WHICH RACY reality TV show is the most dangerous to traditional American family values? A) “Teen Moms,’’ which follows teenagers as they raise babies out of wedlock or give them up for adoption; B) The “Bad Girl’s Club,’’ which chronicles self-described “bad girls’’ in a Las Vegas mansion; C) “Temptation Island,’’ which features couples struggling to remain faithful as attractive strangers proposition them in exotic locales; or D) “All-American Muslim,’’ which follows Muslim families in Dearborn, Mich., through the travails of everyday life.
The answer is D, according to the little-known evangelical group called the Florida Family Association which aimed an e-mail invective against the Muslim reality show to force advertisers to pull their ads. The reason? Quite simply, because the show portrays Muslims too positively.
The group’s founder is David Caton, a 55-year-old former accountant who has organized protests of Playboy magazine sales and teen television shows that tell kids it’s OK to be gay. Caton complains that the Muslim show, which premiered last month on TLC, “is propaganda clearly designed to counter legitimate and present-day concerns about many Muslims who are advancing Islamic fundamentalism and Sharia law.’’ He complains that the show fails to mention jihad or honor killings and only profiles “Muslims that appear to be ordinary folks while excluding many Islamic believers whose agenda poses a clear and present danger to liberties and traditional values that the majority of Americans cherish.’’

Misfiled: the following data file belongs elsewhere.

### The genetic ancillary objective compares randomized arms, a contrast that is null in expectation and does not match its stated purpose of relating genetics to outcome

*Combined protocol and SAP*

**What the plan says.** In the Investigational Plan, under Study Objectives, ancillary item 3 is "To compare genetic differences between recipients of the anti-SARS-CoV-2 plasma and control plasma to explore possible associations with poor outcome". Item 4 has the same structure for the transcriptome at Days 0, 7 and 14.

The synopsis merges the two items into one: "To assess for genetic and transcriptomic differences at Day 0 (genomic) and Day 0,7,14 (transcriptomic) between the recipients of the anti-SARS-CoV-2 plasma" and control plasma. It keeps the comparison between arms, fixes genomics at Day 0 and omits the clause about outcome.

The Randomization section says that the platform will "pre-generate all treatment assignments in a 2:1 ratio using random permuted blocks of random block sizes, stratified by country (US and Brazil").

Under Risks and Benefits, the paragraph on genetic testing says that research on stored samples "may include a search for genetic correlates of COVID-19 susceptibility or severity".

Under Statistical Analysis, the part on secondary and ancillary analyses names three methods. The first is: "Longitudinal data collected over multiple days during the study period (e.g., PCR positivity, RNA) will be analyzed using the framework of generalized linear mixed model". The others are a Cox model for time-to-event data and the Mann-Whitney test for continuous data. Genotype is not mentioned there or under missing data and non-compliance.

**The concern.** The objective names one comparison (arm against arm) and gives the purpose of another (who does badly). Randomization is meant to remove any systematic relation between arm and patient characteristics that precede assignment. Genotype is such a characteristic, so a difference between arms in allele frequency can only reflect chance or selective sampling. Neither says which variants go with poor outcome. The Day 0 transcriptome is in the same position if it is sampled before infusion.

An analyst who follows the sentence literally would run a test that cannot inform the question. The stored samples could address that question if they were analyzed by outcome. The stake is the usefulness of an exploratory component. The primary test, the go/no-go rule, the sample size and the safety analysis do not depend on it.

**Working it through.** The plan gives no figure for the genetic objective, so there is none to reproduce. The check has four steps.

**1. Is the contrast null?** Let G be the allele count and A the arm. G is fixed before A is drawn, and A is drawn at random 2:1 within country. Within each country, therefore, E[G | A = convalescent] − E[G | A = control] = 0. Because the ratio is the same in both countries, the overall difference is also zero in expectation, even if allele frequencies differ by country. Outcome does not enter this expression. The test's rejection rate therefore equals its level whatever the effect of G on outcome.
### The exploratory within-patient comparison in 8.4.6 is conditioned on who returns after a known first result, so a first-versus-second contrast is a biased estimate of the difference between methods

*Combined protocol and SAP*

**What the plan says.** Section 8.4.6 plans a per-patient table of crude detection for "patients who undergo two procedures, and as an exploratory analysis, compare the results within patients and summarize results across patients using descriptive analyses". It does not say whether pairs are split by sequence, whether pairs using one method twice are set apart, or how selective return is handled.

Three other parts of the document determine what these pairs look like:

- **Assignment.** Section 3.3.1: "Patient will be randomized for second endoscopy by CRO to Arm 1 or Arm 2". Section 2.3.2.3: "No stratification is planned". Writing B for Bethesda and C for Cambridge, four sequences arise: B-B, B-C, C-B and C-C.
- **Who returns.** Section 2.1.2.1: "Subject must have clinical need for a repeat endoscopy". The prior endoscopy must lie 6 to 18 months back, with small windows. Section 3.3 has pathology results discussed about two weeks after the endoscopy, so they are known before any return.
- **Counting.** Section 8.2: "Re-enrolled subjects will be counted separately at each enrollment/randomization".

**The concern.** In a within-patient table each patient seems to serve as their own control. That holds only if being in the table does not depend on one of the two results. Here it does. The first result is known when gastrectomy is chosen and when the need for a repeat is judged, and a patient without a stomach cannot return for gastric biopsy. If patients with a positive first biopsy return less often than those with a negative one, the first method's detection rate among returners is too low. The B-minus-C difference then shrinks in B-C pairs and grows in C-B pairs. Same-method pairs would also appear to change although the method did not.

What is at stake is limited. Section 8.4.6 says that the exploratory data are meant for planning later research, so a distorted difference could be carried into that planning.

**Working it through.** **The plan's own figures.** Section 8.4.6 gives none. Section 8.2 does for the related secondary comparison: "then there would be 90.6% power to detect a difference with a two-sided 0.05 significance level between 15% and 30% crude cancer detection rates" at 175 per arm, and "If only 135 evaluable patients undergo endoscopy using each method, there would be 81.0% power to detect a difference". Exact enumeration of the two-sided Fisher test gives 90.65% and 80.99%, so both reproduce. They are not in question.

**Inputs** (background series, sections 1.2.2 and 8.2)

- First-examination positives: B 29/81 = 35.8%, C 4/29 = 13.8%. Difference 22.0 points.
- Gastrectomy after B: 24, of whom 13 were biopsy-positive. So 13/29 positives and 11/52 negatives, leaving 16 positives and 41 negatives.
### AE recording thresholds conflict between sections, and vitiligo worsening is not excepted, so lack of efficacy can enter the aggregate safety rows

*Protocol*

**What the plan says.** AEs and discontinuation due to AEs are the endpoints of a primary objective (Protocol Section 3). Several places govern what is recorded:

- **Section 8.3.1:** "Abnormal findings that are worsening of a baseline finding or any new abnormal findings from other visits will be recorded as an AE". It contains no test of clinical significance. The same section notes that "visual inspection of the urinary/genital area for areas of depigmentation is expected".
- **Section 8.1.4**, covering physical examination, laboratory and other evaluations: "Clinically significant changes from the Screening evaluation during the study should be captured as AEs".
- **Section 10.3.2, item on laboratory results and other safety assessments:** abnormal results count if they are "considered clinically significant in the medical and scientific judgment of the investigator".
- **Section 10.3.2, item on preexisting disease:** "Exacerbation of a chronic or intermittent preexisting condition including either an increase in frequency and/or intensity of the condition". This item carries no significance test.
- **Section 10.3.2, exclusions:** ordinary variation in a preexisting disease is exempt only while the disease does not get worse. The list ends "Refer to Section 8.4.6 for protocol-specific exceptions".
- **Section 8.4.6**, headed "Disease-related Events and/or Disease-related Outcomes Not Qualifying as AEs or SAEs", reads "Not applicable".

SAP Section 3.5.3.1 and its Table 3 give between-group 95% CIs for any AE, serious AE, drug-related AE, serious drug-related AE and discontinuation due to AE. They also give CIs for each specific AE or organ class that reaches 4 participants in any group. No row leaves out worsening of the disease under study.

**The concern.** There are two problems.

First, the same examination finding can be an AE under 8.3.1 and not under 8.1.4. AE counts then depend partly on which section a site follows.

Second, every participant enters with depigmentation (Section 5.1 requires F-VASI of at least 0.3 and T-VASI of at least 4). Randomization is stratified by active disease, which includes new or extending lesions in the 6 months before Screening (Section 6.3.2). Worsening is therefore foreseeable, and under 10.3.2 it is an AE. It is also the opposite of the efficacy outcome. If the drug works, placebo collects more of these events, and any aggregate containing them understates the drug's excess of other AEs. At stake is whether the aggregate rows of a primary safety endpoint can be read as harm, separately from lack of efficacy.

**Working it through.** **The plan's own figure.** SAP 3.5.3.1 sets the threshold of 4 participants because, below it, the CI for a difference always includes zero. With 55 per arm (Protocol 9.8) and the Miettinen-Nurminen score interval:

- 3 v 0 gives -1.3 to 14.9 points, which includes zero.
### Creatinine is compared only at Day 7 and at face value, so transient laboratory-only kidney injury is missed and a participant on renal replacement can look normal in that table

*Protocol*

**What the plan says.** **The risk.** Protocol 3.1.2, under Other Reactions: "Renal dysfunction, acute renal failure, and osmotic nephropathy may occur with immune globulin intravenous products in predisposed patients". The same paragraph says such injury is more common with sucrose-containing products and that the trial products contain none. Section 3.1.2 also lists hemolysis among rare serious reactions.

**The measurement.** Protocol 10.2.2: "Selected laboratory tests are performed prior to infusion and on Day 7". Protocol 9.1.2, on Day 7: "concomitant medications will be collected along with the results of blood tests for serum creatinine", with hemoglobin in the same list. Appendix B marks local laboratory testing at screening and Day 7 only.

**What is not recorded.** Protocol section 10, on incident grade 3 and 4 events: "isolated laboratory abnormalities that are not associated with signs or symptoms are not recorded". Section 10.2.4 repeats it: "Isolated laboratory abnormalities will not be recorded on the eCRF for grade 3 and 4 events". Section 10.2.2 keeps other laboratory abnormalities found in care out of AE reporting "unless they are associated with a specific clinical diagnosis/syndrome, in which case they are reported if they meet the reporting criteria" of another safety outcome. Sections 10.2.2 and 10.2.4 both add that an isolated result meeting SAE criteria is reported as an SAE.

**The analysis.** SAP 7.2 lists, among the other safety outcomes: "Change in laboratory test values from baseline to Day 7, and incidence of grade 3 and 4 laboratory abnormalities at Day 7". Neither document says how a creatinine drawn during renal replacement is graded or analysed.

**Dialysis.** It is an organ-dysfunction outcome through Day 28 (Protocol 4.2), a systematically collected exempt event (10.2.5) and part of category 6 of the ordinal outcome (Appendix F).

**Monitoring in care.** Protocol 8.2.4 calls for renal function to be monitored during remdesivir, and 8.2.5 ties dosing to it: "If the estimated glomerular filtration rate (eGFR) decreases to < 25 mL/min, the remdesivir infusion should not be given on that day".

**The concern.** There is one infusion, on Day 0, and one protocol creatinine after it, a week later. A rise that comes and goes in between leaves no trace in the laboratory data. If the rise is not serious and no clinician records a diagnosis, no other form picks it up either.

So Caton’s big problem with the show is that it doesn’t conform to his own negative stereotypes of Muslims. That’s like picketing “The Cosby Show’’ because none of the characters are portrayed as crack addicts or prostitutes. Actually, it’s worse. “All-American Muslim’’ is reality. Are the show’s producers really to blame if its characters - who include a football coach and a cop - don’t murder their sisters or daughters in honor killings? Caton also complains that the show doesn’t deal with tough issues of women’s rights, such as a woman’s refusal to wear a headscarf. Except that the show does deal with that exact issue. It seems clear that Caton has hardly watched the program he is so vehemently protesting.
The views of the Florida Family Association - which operates out of a Tampa PO box and has a budget of about $172,000 per year - would hardly matter if it were not for the fact that Lowe’s, one of the largest home improvement retailers in America, pulled its ads because of the group’s email campaign. Lowe’s deserves credit for admitting the truth. It also deserves the backlash it is getting now because of its bow to bigotry.
Caton boasts that dozens of other companies, including Home Depot and alcohol supplier Pernod Ricard, quietly dropped their ads because of his campaign. But it is far from clear whether his claims are true. Home Depot insists it never purchased ads - it says one ran by mistake - while Pernod Ricard says it made its ad-buying decisions months ago, and that it never planned to run additional ads.
Meanwhile, Caton is getting what he must have wanted all along: 15 minutes of fame. Thankfully, much of the coverage of his cause has been negative. In an odd twist, Caton briefly shut down his Web site and announced that hackers attacked it. “Because we urge others to be vigilant, we become the targets.’’ It is hard to muster sympathy.